PathMapper


PathmapperGoal:

To create an application that allows the user to identify locally popular locations and map walkways that are not typically mapped by conventional mapping applications like Google Maps. We would also like to allow users to interact with the map by giving feedback on the walking directions and make the experience social.

Motivation:

Google Maps does a very good job of mapping streets, but the same cannot be said for small walkways and footpaths. When the user wants a walking direction from between two points he has the option of taking short-cuts through buildings and uncharted side-walks. Such a route would be shorter than the conventional route shown by google maps. In addition to this there are a lot of places where the penetration of google maps is not as extensive as it is in United States. For example, in India there are a lot of food carts and hole-in-the-wall eateries which are popular, but cannot be found on Google Maps. In many cases these eateries are on narrow side-walks and lanes. So mapping such locations and paths would prove useful to pedestrians.

Proposed Solution:

Mapping such location without the help of proper infrastructure would be very difficult but not impossible. When it comes to recording distances and paths a user’s smartphone is adequately suited for the job. So crowd-sourcing the process of data gathering would be a viable option. For this to be successful the app should demand very minimal human interaction. In order to map a location the user starts the application from a previously known location (identifiable by Google Maps) and then starts walking towards the destination. The application maps his path to the destination and superimposes that with the actual map to come up with a “walking” path. This path is then uploaded to a central server and is used in subsequent queries.

Use Cases:

  1. Searching for a location:

The user can primarily use the app to find a walking route to a particular destination. The user might have heard of a popular taco stand in his college campus but could not use Google Maps to find walking directions because that place is not mapped by Google Maps. So he uses our application and searches for the taco stand. He gets multiple paths originating from different locations. Each of the path also has a “yea” and “nay” rating given by users indicating whether the path was actually navigable and if it led to the right destination. The user can use this or the starting point to choose what he wants to take. The selected path is then displayed on the screen highlighting the source and the destination. Once the user has reached the destination he can choose to upvote(“yea”) or downvote(“nay”) the path based on his experience.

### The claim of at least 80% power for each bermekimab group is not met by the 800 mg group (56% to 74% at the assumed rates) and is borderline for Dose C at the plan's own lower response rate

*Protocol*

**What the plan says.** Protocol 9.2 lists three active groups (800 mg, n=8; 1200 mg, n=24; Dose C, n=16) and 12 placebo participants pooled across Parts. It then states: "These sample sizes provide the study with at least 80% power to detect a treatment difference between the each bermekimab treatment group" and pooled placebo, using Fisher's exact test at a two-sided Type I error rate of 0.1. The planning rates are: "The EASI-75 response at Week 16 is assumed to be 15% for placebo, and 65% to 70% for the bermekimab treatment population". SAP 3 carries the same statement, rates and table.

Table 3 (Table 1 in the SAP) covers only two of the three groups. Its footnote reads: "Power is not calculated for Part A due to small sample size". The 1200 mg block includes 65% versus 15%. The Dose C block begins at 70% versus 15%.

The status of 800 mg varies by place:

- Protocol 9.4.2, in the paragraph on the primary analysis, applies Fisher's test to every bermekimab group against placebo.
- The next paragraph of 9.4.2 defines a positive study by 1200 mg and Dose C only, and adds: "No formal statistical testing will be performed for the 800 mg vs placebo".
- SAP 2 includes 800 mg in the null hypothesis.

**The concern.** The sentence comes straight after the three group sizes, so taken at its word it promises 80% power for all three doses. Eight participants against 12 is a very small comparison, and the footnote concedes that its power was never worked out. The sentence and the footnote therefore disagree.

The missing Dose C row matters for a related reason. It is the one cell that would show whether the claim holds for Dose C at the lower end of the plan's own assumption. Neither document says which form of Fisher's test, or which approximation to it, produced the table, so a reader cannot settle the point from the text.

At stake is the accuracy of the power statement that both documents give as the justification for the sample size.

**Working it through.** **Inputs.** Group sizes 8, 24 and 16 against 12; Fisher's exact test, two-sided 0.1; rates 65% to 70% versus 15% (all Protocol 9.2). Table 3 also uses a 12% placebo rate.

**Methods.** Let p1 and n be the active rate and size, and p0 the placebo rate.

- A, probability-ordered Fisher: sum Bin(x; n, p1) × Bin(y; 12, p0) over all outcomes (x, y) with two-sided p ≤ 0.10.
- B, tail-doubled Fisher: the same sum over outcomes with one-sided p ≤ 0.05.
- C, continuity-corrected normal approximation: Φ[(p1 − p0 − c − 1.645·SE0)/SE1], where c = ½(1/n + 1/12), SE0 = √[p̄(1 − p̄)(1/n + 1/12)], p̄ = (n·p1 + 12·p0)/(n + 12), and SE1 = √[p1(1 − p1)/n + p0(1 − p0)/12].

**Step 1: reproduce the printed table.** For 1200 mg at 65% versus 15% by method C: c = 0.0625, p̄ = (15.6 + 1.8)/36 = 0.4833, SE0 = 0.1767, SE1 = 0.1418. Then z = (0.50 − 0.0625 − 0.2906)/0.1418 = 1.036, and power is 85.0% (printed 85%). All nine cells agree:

1. Adding a new location:

The user might have been to a taco stand in his college and would have liked it very much. He wishes to share its location with his friends. So he starts to map the walking directions to the place from a well known location. The user opens the app enters the starting point and the destination and starts to map his walking path. Once he reaches the destination he can review the path he has mapped and choose to upload it or cancel it.

Business Case:

Conventional mapping applications like Google Maps and Apple Maps do not do a good job in providing walking directions. While there are specialized mapping applications that provide walking directions, they are restricted to trails and hikes and they also do not contain data on how accessible it is. We believe that this is a very good opportunity for someone who is able to solve the problem of mapping walkways to gather a sufficiently large user base. As far as we know, there is no other mapping app in the market that solves this niche area.

Our plan was to crowdsource the collection of pathways along with a social element, allowing users to upvote or downvote a pathway. We were planning to make the app available on the marketplace free of cost. Our monetization plan was based on displaying targeted ads to users depending on their frequently travelled pathways. We believe that this is really valuable data that could potentially be sold at a premium.

Post-mortem:

We had a prototype up and running. But a crucial element to this application were the users whose active usage was key to this app’s success. We did not spend enough time getting traction with users. So essentially, this application had few walkways uploaded in its database and was eventually abandoned.